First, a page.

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Discussion Comments


I remember there was a Judas Priest tribute band in my hometown of Akron, Ohio back in the 80s. The lead singer was a vocal dead ringer for Rob Halford, and even looked like him a little. The story goes that the real Judas Priest needed a replacement for the real Rob Halford on an upcoming tour. They discovered this local tribute band frontman and hired him on the spot. He went out on several tours and I believe cut a few tracks on studio albums before Rob Halford rejoined the band.

It seems to me that the biggest drawback to performing in a tribute band is the idea that the fans are mostly there to hear the original band's material, not your own. If you had aspirations of making it as a solo artist or original band in the music business, being in a tribute band may not showcase your true abilities.


I wonder if people in tribute bands ever get mistaken for the actual person they are imitating?

I remember back in my hometown that there was a Kiss tribute band in town and a lot of people didn't really know about it. It wasn't long before sightings of Gene Simmons starting circulating and it was pretty funny to hear people get all excited.

Our town was so small that I had a healthy dose of skepticism over the appearance of any actual members of the group.

I think that when a tribute band has really good impersonators in it the overall experience is actually better for the fans.


Wow, I remember when I was a teenager there was a tribute band that went around as The Backstreet Boys. My friends and I all ended up checking out their shows because tickets to actual performances of The Backstreet Boys were really expensive.

The tribute band we went to only charged $10 for their shows and they did a really fantastic job. Great dancing, good voices and of course, they were passable look-a-likes.

One of the best things too is that tribute bands are actually accessible. While they aren't the real thing, when your a 14-year-old girl, talking to someone even performing the songs of the group you love is pretty fantastic. I guess girls that age are easily excitable for the most part.


@StarJo - I also saw an 80s tribute band, but unlike the one you saw, they were all about the hair and costumes. The music was okay, but their angle was more to portray the fashion and mannerisms of the era. They came across as almost making fun of eighties music.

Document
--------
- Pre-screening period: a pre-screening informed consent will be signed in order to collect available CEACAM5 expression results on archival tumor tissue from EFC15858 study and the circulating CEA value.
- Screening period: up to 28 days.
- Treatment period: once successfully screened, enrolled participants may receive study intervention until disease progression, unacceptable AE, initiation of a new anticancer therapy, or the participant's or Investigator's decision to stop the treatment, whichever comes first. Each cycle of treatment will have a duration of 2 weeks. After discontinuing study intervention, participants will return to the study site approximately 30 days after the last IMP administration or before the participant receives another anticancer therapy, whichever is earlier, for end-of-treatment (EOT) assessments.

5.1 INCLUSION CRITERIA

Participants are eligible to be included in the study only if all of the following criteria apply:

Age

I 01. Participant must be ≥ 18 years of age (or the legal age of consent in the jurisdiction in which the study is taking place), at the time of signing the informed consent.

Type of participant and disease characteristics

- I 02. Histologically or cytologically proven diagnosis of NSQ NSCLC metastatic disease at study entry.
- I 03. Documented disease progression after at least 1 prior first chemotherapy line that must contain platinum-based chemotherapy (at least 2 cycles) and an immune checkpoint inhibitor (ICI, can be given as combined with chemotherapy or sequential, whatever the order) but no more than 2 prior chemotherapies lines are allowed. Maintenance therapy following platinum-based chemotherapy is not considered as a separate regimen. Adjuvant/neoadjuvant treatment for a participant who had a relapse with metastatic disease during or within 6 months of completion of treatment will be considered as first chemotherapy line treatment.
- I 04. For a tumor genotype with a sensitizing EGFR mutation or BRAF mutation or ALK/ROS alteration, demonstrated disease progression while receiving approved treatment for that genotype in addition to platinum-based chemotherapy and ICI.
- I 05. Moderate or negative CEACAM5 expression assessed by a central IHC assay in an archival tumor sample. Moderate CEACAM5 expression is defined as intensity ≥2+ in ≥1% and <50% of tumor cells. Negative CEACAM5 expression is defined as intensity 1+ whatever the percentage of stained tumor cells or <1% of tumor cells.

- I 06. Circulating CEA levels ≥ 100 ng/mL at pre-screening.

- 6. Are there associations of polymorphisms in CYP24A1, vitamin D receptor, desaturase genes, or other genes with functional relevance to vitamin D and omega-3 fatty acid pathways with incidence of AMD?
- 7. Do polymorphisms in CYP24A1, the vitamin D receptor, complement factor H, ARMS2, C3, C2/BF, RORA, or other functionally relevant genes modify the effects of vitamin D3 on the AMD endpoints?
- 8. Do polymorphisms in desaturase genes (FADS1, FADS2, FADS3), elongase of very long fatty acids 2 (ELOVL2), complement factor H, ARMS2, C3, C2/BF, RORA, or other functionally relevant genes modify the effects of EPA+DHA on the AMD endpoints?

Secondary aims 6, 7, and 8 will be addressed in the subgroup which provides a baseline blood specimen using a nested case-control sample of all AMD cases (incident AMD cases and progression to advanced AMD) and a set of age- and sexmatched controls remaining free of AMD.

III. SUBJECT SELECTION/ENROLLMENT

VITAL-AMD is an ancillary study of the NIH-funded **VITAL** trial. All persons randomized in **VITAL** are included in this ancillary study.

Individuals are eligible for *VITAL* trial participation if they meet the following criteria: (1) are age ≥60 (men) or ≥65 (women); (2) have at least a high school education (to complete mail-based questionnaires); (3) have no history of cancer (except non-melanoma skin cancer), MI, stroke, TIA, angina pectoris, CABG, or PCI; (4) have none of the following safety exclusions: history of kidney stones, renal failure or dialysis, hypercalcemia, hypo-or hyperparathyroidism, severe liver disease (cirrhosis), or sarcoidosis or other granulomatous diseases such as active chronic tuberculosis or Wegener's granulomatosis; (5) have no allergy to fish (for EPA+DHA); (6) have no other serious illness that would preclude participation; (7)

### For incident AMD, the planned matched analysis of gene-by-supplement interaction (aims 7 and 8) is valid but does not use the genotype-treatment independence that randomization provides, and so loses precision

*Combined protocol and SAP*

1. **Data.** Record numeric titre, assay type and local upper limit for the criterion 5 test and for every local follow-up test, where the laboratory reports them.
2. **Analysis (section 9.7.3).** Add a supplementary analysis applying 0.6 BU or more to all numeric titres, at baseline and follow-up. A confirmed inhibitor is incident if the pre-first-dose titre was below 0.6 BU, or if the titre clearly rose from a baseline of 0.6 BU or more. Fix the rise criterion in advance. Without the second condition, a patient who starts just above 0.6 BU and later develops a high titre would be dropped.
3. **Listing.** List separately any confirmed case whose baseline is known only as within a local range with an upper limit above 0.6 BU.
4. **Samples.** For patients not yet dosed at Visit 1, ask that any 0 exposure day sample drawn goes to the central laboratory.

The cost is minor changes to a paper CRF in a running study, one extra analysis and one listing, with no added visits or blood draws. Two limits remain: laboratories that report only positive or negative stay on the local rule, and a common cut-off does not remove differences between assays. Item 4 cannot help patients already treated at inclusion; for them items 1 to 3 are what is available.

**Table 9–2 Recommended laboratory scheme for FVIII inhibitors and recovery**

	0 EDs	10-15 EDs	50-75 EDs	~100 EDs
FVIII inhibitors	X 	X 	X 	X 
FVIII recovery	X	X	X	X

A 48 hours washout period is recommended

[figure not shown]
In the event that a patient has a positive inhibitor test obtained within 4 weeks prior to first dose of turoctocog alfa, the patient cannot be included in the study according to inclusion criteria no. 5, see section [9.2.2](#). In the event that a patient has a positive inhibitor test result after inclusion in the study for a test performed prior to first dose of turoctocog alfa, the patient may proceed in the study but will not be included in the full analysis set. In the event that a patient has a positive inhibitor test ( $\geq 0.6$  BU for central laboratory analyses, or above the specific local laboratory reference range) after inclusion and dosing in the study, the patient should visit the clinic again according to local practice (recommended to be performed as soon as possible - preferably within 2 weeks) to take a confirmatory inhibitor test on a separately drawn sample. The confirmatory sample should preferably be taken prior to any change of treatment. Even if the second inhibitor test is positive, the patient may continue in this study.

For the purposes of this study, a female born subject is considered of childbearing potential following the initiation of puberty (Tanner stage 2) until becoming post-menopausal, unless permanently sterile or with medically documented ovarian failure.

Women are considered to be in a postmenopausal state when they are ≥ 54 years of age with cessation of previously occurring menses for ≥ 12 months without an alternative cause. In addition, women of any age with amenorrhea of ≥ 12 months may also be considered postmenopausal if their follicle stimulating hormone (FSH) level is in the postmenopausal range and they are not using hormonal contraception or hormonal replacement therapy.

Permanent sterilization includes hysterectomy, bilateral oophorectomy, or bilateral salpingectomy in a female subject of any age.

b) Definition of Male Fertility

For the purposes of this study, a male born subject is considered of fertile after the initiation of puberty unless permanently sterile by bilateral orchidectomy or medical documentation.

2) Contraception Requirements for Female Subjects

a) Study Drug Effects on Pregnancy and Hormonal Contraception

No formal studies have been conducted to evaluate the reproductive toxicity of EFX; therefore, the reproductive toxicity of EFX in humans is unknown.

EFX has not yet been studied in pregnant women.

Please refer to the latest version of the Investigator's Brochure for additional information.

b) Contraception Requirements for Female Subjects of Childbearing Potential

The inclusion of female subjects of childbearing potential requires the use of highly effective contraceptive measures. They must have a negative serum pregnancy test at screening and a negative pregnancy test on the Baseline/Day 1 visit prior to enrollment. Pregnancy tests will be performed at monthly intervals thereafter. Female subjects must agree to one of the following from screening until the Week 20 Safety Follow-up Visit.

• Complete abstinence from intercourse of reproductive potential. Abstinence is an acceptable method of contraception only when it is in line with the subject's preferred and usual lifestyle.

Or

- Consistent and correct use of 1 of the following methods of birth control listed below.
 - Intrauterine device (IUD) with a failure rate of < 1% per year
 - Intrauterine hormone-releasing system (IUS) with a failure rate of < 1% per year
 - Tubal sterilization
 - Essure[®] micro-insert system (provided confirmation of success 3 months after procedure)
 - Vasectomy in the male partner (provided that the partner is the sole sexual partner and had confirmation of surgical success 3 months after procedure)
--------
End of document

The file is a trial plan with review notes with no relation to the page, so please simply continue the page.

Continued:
I saw this band at a Halloween party, which is about the only place that it would have been appropriate. If someone had hired them to play at their wedding reception or other serious event, they would have seemed ridiculous.


There was a Journey tribute band that formed near my town. They played all over the surrounding area, and they developed quite a large following.

They had two things going for them. They had an awesome guitarist who could replicate Journey’s emotional solos, and they had a lead singer with a powerful, airy voice like Steve Perry has. If you closed your eyes at one of their shows, you could not tell that you weren’t at an actual Journey concert.

Things happened with members in the band, such as new marriages and arguments, that ultimately caused them to split. Five years later, they got back together for a reunion tour, and the interest in it was so great that they decided to stay together.


I went to see an 80s tribute band while I was in college. They were playing at a local club, and my friend and I loved to dance to music from that era. We were excited about it.

The members of the band all wore black suits and ties, like some new wave artists did. They played everything from “Tainted Love” to “Need You Tonight.”

I remember letting out a happy scream when they said they were about to play an INXS song. The lead singer commented, “Somebody likes that song!”

It was a really fun night. I never saw that band again, but if I heard that they were coming to town tonight, I would go see them.


I remember when the Swedish pop group A-Teens debuted their first CD in 1998. I thought that they were an Abba tribute band, because every song on the album was a cover of an Abba tune.

Musically, it sounded a lot like Abba. Their voices were a bit too immature to really seem Abba-like, though the band was made up of two girls and two guys.

I guess they are not actually a tribute band after all, because their later CDs feature original songs and covers of other people’s music besides Abba. I really thought they were headed in that direction, though.


This band actually shared the stage with real AC/DC members: Highway to Hell.


so what if you have paid all your licencing for the band's songs. is it then legal to use their name on your cd cover or is that another issue?

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    • Most of what brings musicians together to form a tribute band is a collective love of one band's music.
      By: Andrey Armyagov
      Most of what brings musicians together to form a tribute band is a collective love of one band's music.
    • Elvis Presley impersonators are a unique genre of tribute band.
      Elvis Presley impersonators are a unique genre of tribute band.